Why I fear Computer Science courses

Just because you can’t read it, doesn’t mean it won’t kill you.

This fall, I am doing something f***ing crazy. It’s on my senior bucket list, but it’s not the Naked Donut Run (been there, done that), and no, it’s not the SciLi challenge. What I am doing is way more hard-core than that.

I am enrolled in CSCI0150: Introduction to Object-Oriented Programming, otherwise known as CS15.

While not everyone will be doing coordinated stretch breaks with Andy van Dam this semester, a lot of you have probably toyed around with the idea of taking a computer science course before. Banner stats currently put the registration numbers for CS15 and CS17 (another introductory course) at 394 and 214, respectively.

That being said, a lot of you have also wimped out. No shame, we totally get it–computer science is scary! The cold, gripping fear of sitting down in the Sun Lab (or more recently, your own computer), and having no clue how to go about your assignment–it’s enough for anyone to drop.

All of the concentrators will tell you that’s silly talk. Sure, it will be a lot of work, but you’ll be capable of it! Essentially, the fear of CS is irrational. I am here to tell you about my own fear of computer science, which is irrational, but for very different reasons. These are all the things I’m afraid will happen if I take CS:

  • I will undoubtedly awaken an internet demon that will manipulate me into freeing it from its digital prison, and wreak havoc on campus a la Buffy the Vampire Slayer. It will name me as its co-conspirator on Reddit, and everyone will hate me.
  • The complete lack of sunlight will cause my appearance to shift into something like this:

    Deep sea Angler fish

    Smile for your graduation picture!

  • The tech bubble will burst upon my graduation, and I will still end up jobless and alone.

  • I will code myself into one of the video games I compose. I suck at video games, so I will inevitably become like Robin Williams’ character in Jumanji, and have to wait half a century for some future brats to bust me out of the virtual hell-scape. I do not look cute in an unkempt beard.
  • The only explanation for Andy van Dam aging so well is that he is a 1,000-year-old vampire. THOSE CALVES!

vandy

  • Full immersion in coding will cause me to forget what little English I have mastered, and henceforth I will only speak in Java, ex: me.getOutOfHere(“help”);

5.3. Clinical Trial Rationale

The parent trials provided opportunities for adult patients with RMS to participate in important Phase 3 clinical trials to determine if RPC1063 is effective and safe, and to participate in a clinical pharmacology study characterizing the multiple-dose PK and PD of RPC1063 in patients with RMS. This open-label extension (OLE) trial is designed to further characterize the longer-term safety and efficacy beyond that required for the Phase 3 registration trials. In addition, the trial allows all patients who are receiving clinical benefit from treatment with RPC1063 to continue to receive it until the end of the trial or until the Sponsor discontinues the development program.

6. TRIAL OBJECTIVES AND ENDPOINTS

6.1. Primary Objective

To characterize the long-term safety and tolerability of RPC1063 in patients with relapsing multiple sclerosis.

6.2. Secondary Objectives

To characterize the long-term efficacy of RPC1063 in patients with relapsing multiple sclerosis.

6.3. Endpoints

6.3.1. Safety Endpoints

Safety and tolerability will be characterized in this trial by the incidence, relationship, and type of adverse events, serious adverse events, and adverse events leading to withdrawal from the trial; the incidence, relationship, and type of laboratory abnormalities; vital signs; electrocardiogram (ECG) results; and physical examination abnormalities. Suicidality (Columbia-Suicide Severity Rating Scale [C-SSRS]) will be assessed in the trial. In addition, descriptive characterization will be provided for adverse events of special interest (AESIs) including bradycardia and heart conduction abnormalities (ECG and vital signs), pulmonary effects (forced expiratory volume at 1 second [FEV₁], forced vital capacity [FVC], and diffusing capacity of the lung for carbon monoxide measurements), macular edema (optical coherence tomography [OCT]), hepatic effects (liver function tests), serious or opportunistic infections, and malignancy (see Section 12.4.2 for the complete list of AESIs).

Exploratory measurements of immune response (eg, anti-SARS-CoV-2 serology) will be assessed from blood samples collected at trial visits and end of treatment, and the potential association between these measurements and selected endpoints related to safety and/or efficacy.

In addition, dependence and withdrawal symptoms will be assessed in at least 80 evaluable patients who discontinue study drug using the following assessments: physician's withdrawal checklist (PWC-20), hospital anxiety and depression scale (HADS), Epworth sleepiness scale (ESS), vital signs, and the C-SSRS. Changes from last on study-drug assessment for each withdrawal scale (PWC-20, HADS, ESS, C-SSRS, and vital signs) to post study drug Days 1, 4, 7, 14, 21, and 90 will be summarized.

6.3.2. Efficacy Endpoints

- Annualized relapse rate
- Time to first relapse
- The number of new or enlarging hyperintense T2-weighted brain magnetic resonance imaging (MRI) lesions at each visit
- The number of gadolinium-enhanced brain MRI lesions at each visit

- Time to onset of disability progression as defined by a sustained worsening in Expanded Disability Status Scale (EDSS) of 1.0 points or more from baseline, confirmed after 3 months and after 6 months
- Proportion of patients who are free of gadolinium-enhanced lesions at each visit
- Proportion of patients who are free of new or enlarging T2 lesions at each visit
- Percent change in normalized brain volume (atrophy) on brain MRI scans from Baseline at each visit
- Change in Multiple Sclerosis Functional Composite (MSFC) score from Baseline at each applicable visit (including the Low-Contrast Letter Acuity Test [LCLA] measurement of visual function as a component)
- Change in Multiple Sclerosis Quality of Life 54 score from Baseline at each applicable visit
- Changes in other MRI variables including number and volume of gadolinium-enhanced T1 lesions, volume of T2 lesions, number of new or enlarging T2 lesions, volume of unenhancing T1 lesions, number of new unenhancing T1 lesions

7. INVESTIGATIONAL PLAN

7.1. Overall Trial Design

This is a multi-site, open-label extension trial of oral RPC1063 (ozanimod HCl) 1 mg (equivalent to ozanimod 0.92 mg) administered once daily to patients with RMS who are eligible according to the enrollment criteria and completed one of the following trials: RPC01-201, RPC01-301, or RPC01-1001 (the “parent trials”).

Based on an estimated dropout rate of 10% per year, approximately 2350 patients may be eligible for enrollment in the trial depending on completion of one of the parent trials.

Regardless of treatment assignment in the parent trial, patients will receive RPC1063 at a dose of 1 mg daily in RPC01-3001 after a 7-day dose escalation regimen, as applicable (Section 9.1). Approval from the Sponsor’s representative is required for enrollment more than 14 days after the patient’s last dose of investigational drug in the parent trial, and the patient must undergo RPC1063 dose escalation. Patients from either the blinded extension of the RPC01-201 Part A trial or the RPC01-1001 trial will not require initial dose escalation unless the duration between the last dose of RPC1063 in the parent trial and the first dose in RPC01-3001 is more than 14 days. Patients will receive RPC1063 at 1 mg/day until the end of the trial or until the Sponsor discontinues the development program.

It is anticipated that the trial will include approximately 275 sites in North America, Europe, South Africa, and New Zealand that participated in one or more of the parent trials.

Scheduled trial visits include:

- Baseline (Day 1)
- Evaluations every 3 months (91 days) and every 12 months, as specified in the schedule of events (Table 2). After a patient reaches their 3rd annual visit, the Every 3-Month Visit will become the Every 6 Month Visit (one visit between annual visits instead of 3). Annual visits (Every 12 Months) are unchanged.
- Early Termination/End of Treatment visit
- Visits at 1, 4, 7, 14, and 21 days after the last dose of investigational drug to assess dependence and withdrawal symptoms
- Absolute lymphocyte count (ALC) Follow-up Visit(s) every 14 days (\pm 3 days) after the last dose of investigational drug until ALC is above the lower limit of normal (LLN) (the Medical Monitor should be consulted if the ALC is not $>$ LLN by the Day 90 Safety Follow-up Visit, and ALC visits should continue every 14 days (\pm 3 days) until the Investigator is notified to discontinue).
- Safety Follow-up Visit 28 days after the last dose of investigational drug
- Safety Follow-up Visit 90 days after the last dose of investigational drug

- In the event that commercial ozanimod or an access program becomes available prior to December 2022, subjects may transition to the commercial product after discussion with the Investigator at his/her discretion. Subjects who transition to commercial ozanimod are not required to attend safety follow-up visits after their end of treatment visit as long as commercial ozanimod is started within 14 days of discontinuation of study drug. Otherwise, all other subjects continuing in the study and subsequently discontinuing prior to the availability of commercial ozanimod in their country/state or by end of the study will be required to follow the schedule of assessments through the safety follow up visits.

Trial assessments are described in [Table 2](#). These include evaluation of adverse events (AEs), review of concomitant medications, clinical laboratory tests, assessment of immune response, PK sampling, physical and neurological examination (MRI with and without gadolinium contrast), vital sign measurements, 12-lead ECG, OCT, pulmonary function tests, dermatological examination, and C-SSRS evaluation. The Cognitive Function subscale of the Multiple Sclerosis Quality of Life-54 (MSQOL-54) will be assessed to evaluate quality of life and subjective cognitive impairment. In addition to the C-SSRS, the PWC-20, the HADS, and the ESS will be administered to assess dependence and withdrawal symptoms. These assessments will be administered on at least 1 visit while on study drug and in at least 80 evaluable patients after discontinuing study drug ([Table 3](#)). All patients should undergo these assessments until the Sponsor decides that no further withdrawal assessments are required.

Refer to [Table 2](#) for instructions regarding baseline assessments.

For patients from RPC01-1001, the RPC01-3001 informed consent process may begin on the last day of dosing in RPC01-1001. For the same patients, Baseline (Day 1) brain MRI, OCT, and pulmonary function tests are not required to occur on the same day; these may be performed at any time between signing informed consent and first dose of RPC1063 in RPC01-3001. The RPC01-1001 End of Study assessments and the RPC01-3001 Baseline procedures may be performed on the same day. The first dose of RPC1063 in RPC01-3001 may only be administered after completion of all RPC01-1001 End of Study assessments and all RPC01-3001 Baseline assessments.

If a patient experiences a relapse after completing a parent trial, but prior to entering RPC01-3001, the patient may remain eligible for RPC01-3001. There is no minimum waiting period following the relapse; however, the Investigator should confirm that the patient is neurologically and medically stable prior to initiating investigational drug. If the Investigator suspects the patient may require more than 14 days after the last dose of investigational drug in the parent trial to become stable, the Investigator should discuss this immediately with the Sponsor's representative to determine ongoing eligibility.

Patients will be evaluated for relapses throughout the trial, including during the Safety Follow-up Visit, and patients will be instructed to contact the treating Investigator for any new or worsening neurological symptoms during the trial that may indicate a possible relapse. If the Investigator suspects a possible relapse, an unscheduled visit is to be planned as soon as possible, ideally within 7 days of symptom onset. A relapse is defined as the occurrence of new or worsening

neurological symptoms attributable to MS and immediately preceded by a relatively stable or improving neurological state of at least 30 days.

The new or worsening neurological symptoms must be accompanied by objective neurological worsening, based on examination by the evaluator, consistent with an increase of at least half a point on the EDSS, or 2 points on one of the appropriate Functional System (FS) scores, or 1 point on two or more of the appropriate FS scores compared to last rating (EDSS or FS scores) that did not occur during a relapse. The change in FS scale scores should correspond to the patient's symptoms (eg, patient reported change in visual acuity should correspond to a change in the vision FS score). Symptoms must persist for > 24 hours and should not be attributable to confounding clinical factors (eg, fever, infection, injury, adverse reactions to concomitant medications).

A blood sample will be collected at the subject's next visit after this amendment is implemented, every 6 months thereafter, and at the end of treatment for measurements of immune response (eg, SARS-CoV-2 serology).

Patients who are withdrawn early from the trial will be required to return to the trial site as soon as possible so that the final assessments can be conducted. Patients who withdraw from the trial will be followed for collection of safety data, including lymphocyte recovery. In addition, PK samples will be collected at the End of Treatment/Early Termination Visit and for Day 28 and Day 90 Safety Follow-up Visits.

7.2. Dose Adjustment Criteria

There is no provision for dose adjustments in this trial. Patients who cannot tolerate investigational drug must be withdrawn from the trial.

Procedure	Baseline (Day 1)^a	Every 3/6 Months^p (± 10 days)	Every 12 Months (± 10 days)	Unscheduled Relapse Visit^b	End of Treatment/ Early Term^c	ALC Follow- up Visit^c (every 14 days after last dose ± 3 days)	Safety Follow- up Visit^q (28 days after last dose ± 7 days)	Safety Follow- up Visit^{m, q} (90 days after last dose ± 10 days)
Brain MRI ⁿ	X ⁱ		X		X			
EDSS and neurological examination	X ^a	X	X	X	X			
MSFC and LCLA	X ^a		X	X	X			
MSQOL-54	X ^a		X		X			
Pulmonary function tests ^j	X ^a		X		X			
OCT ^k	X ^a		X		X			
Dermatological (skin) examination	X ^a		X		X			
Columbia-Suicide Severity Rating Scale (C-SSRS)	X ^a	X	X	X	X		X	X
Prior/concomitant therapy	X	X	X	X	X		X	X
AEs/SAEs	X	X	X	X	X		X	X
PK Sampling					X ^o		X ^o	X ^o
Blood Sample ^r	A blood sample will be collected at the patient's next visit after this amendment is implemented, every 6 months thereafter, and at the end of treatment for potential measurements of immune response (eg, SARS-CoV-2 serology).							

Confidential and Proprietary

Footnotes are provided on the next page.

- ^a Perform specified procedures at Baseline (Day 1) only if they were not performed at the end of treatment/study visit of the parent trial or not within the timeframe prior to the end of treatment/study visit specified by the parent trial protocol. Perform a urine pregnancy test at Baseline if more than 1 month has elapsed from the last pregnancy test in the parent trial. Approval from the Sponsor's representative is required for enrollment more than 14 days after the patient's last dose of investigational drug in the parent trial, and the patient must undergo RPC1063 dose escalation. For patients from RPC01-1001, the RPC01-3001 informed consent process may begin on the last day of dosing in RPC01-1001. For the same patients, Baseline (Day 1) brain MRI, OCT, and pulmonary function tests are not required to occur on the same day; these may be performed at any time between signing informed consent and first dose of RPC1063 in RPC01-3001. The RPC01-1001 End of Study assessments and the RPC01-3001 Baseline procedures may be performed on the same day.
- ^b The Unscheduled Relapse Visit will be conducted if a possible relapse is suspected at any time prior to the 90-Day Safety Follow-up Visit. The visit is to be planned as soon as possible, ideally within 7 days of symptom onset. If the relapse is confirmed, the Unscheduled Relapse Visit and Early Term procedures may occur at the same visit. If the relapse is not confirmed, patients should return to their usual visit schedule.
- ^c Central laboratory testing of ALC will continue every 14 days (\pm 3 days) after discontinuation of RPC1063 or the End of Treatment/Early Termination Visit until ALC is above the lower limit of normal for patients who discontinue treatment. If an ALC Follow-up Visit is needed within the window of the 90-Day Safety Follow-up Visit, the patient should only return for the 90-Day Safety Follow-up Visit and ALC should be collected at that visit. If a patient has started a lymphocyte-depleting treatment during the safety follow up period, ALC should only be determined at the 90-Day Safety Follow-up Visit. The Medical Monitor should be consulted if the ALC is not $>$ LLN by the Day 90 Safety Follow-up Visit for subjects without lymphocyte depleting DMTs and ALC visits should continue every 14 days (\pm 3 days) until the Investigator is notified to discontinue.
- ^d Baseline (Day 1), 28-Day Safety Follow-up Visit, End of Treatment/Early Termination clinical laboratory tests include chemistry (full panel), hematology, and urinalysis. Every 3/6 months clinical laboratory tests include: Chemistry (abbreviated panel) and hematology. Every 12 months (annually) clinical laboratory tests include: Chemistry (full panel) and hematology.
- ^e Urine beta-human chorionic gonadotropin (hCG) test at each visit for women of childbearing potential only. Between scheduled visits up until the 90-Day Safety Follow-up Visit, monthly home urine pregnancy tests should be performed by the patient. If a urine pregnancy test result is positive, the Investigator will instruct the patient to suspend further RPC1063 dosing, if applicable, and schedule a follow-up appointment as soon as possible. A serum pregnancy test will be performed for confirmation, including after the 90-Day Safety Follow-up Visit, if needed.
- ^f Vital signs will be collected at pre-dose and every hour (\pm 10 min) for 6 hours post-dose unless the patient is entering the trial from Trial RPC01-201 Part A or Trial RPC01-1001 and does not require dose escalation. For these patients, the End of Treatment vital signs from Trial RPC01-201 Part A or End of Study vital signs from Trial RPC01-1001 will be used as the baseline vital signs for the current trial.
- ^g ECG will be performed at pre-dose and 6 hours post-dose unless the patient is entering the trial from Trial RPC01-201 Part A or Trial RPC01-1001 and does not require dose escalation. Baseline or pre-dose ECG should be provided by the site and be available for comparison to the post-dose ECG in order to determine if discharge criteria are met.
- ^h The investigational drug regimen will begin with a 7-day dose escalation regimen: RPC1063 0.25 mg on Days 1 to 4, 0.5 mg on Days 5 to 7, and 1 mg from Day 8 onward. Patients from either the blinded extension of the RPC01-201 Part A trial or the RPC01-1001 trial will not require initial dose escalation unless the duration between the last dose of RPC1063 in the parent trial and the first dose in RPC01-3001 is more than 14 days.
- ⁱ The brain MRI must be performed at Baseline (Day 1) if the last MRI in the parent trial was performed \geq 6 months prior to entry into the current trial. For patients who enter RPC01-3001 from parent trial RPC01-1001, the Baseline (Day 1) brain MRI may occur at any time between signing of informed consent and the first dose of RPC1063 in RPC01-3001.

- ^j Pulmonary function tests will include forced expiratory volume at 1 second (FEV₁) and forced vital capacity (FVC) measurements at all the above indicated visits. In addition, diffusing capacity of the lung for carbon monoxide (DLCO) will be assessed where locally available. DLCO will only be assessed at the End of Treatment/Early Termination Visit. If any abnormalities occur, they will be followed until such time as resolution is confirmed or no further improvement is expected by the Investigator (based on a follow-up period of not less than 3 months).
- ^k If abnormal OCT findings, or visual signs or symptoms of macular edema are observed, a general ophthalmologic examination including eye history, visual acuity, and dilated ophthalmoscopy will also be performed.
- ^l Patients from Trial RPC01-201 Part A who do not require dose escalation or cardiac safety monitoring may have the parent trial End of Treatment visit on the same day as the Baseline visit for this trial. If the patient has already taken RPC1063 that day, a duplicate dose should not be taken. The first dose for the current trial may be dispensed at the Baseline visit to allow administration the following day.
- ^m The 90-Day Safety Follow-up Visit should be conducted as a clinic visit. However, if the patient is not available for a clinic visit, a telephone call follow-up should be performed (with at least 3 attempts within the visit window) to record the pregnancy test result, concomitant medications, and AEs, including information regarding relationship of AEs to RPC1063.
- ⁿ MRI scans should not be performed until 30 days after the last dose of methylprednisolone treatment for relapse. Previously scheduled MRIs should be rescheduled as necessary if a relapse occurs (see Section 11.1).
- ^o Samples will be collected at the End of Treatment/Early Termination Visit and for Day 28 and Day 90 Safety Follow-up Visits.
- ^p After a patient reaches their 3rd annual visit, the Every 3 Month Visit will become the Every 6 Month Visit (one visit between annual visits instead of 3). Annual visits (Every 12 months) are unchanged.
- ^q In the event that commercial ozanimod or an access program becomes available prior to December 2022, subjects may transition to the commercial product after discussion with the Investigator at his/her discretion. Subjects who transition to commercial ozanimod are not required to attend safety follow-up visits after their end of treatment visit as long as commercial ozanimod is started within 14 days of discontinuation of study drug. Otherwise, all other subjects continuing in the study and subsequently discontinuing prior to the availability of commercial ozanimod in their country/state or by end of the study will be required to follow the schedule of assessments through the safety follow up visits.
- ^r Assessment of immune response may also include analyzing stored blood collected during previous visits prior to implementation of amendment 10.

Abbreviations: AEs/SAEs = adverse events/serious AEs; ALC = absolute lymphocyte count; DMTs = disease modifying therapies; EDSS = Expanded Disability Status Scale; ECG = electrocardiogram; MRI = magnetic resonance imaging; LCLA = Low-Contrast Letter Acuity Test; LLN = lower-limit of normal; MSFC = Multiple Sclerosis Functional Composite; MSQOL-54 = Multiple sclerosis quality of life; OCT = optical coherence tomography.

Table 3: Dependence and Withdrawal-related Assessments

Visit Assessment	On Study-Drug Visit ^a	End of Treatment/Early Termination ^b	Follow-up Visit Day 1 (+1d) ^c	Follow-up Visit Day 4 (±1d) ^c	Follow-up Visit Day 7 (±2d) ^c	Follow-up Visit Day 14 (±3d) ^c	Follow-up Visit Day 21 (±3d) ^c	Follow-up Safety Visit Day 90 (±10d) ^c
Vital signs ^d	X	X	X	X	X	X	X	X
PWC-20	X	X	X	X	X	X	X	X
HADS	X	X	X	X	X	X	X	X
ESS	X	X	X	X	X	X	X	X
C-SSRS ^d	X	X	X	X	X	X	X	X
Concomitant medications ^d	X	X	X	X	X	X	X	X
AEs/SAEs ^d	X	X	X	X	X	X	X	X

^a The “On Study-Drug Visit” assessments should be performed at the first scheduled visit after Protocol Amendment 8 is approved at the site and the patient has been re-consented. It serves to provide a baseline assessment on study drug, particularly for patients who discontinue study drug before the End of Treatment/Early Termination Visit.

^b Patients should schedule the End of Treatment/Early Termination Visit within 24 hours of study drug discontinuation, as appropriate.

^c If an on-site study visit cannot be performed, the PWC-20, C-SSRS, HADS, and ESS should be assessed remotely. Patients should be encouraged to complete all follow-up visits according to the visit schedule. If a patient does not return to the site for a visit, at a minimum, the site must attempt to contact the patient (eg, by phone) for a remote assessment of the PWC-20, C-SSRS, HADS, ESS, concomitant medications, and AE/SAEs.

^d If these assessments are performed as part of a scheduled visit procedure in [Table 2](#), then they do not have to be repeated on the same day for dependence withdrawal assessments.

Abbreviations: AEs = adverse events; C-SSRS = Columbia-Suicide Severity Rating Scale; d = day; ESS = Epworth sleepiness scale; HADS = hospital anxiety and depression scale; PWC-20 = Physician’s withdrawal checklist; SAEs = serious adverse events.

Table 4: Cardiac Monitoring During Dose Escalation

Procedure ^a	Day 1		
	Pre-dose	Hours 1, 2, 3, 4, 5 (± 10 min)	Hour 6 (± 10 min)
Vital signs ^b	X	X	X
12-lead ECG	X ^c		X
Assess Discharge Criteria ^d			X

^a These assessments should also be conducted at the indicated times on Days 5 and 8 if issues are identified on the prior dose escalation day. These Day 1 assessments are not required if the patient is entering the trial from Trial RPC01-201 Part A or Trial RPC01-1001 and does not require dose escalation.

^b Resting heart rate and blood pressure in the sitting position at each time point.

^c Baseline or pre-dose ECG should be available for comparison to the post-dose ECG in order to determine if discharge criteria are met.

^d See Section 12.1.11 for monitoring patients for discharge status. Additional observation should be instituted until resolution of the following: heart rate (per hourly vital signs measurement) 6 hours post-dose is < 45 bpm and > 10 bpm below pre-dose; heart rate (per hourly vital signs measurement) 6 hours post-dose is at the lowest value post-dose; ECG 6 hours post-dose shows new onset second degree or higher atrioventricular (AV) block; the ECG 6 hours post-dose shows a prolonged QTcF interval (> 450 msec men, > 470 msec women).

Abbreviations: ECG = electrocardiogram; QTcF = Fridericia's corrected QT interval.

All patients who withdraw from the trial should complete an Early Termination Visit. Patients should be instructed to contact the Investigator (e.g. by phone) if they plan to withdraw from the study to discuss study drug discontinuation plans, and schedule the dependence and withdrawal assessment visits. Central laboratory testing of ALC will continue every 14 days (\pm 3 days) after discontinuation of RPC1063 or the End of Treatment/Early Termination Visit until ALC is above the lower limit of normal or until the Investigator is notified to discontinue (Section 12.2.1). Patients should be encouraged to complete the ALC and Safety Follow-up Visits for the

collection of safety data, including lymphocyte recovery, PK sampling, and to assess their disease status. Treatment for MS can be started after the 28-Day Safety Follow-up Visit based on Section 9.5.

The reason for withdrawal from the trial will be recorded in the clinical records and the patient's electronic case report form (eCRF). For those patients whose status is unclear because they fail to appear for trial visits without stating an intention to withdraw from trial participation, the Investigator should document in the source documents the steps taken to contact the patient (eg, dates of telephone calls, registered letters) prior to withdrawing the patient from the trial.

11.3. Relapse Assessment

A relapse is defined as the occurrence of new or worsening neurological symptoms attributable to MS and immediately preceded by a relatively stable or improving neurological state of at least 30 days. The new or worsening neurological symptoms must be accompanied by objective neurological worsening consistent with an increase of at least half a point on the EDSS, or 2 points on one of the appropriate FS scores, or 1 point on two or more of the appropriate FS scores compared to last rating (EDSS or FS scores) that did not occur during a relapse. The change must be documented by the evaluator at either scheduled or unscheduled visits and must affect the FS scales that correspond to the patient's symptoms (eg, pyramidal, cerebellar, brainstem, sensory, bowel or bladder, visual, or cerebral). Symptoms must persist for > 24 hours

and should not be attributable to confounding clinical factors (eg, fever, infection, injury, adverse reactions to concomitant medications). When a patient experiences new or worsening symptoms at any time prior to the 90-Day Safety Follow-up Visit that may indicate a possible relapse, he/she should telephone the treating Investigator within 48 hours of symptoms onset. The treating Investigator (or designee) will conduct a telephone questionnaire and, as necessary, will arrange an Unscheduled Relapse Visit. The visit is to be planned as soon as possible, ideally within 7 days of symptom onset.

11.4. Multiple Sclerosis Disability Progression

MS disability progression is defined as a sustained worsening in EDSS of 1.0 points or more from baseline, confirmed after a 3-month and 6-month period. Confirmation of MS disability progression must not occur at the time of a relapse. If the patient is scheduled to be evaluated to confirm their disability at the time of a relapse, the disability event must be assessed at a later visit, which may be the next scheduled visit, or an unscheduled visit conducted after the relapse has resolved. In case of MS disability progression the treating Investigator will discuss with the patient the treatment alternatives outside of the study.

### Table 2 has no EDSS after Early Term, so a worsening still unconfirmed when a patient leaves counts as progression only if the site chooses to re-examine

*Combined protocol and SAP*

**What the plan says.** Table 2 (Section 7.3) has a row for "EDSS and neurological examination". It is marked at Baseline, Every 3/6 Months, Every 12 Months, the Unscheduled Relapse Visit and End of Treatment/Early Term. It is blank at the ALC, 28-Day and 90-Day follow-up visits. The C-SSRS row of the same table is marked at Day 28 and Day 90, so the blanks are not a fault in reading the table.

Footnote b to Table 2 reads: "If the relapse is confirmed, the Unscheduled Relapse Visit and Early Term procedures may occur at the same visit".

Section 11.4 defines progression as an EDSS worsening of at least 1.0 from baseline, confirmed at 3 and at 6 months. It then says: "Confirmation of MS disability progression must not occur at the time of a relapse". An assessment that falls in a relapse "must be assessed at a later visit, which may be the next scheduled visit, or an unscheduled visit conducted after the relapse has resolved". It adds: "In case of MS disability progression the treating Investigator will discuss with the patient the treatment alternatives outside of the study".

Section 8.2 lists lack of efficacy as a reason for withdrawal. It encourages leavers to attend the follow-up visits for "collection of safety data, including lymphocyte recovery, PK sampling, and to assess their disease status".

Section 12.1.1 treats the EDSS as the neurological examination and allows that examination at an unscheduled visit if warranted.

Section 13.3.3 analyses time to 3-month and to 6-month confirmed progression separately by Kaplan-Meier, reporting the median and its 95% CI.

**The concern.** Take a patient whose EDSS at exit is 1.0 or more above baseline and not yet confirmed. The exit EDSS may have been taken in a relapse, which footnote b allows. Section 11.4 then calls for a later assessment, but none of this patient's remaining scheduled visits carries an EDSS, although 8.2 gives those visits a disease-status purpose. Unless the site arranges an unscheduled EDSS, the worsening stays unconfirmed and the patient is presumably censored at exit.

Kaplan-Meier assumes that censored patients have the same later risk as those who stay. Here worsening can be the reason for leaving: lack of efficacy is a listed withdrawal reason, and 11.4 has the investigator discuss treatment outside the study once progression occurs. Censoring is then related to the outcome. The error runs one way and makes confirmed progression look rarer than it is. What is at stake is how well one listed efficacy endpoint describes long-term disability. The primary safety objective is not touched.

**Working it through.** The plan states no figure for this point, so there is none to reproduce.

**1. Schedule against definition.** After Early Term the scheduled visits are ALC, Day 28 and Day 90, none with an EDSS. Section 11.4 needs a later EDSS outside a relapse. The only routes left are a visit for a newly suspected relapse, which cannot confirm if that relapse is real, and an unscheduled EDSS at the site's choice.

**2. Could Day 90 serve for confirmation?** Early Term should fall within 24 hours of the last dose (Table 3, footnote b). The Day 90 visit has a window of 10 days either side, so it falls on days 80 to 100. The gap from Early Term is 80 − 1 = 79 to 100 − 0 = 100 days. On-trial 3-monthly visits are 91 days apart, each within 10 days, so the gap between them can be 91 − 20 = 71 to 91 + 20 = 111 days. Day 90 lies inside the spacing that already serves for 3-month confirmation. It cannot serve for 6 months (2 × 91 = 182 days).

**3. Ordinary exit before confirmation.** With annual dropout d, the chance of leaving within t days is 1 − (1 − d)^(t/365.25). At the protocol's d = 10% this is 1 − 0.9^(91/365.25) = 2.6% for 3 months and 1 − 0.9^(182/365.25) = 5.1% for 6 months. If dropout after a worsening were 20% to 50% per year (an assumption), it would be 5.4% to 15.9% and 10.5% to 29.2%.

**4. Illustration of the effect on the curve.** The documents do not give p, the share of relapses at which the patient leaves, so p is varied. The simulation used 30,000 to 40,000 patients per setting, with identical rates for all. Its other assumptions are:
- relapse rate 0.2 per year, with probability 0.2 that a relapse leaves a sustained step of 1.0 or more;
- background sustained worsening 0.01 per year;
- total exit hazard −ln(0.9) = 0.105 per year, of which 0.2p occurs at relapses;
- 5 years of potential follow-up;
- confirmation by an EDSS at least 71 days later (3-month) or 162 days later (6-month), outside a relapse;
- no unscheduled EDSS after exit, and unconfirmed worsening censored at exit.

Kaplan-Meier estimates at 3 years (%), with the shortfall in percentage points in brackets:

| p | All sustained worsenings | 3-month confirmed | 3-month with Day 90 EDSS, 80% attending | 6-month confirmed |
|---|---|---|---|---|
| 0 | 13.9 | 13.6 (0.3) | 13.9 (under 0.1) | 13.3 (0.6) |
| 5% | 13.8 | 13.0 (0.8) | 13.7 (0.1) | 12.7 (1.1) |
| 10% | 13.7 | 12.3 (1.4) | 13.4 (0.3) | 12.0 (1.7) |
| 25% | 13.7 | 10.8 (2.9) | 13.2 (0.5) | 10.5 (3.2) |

• My performance on projects will be so horrible, the Head TAs will decide to nominate me as a human sacrifice in the basement of the CIT. (Blood rituals are obviously the main source of energy for the CIT and its habitants.)
  • I will become so enamored with the new YURT virtual reality system that I will become unable to distinguish reality from high-tech retina display. Fifty years later, I emerge from 180 George to find that there has been a nuclear apocalypse, and the only people who survived are myself and the guy who owns Plouf Plouf. He refuses to lower the price of the $60 burger. Damn you, damn you all to hell!!!
  • On the contrary, I discover that I have been within the matrix all along. I emerge into my bleak, new reality covered in slime, with a bunch of those weird holes on my body, and I am bald. I spend the rest of my life listening to Keanu Reeves try to assert that he is a talented actor.
  • I develop Carpal Tunnel Syndrome. Spoooooky.
  • I will fall deeply in love with the voice of my computer, and both of us experience a level of passion hitherto unknown. We’ll go through our ups and downs, but in the end, she’ll leave me to be with a higher life form.CaitlinJonze
  • I become a coding prodigy, and then subsequently sell my soul to Google/Microsoft/Apple/next ominous mega-corporation. I wear non-prescription hipster glasses, drink exclusively craft beer, and live off of bitcoins in Silicon Valley until the end of days.
  • After successfully navigating an instance of AndyBot through a maze, I will think I am a coding prodigy, and drop out of college to launch my own start-up. Eventually, I will remember that I hardly knew what I was doing when my TAs gave me 90% of the code. Brown refuses to let me re-enroll, and my mother thinks I’m a failure.
  • Voldemort returns. For the “nth” time.
  • I will realize that I actually enjoy coding, and become doomed to spend the next ten years at this university, doing posthumous requirements.

If I don’t make it out of this semester, at least the readers know what happened. If I survive, I finally have a retort to the question: “do you even code, bro?” Yes, I do have a limited understanding of Java, so suck on that!

 

Images via, via Taylor DeRosa ’16, via, and via Jokichi Matsubara ’18.

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